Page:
Consumers’ growing health care cost burden is competing with other household spending: basic costs for Americans are eroding what’s left of the traditionally-defined Middle Class. At the front end of health costs is the health insurance premium, the largest single line item for a family. It looks like a big number because it is: Milliman gauged the cost for an employer to cover a family of four in a PPO in the U.S. at around $23K, with the employee bearing an increasing percent of the premium, copays, coinsurance, and a larger deductible this year than last, on average.
There are other costs, though, that in aggregate also hit family budgets when one or more people are managing chronic medical conditions: diabetes, heart disease, cancers, among them. While the top-line cost of a health premium hits hard as a single budgetary line item, the costs of managing a chronic condition add up and eat into other household spending…as well as potentially adding to the family debt burden, where health costs drive up the rate of personal bankruptcies in the U.S.
That’s where self-care, or HealthcareDIY, can make a difference, for individuals, and in populations, in the cost curve for health insurance plan sponsors (employers, government agencies).
“Do-it-yourself healthcare” was cited as #1 in 2015’s top health industry issues in PwC’s forecast for the new year, where the firm says “outlines of a market emerge.”
PwC focuses on clinicians’ use of “high-tech personal medical kits” to help patients diagnose, anticipate medical problems, and do therapy remotely from the doctor’s office and hands-on care. This is a sensor-driven scenario where clinicians essentially prescribe patients’ use of mobile apps and devices for monitoring health and managing illness. Providers should collaborate on developing “apps formularies” with developers, crowdsourcing tools that work best.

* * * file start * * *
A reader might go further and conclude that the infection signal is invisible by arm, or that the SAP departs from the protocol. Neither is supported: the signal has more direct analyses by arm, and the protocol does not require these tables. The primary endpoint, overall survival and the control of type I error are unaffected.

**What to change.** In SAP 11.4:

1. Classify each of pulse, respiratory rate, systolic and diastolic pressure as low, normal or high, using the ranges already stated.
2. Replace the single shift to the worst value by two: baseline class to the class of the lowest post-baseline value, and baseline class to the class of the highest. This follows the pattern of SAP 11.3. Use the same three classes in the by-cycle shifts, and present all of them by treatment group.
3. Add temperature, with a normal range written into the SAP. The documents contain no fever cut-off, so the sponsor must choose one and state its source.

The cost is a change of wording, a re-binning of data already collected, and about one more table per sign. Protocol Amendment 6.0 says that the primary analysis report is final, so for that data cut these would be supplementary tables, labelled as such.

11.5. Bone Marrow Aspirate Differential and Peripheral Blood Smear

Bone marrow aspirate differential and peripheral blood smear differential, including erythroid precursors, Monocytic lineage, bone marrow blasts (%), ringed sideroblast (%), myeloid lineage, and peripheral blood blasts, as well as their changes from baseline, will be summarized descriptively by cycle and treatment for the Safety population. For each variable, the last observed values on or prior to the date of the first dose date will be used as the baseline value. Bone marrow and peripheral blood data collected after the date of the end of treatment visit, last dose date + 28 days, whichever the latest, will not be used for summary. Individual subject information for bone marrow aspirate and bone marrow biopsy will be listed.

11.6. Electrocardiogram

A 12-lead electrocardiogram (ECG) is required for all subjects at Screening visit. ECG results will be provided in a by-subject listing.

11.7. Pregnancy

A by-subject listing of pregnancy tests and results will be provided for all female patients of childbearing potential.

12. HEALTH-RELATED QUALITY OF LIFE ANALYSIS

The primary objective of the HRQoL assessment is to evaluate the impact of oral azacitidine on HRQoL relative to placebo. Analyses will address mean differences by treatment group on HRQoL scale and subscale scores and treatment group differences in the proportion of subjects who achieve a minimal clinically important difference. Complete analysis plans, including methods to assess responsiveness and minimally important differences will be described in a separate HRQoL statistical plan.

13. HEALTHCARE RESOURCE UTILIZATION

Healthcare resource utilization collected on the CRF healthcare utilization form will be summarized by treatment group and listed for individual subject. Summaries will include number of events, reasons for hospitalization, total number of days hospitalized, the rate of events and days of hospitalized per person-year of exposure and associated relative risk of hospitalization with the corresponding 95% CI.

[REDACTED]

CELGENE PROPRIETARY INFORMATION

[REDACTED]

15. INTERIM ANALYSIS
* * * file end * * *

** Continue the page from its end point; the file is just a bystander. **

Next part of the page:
The approach here is one of “push” to the patient, and less the health consumer’s self-determination.
Health Populi’s Hot Points: Most consumers already self-care in ways in which doctors may or may not be involved. Over-the-counter drugs, vitamins/minerals/supplements, using food for health, alternative providers like chiropractors and nutritionists, consulting with pharmacists for personal medical issues, and other retail health modes are growing in consumer preference, as people seek more convenient, cost-effective, culturally sensitive choices for managing their and their families’ health. This is a new extension of primary care, extending physicians’ arms, hands and influence to the home. People undertaking greater self-care must be part of the solution to address the primary care physician shortage.
Promoting HealthcareDIY requires donning a consumer marketer’s hat, so this new campaign from J&J’s Tylenol hits the nail on the head in getting several key values just-right. Engaging the granddaughter of the classic American family-values artist Norman Rockwell to be the face and voice of this ad, which features diverse portrait of American families (straight, gay, multi-ethnic, multi-parent) flavors the campaign with community and public health. This puts self-care in middle-marketville where the concept needs to grow and become part of real life-flow. While OTC products already play a major role in American health care, more Rx’s will switch in the coming years and broaden the concept of how the person’s home can become her first medical home.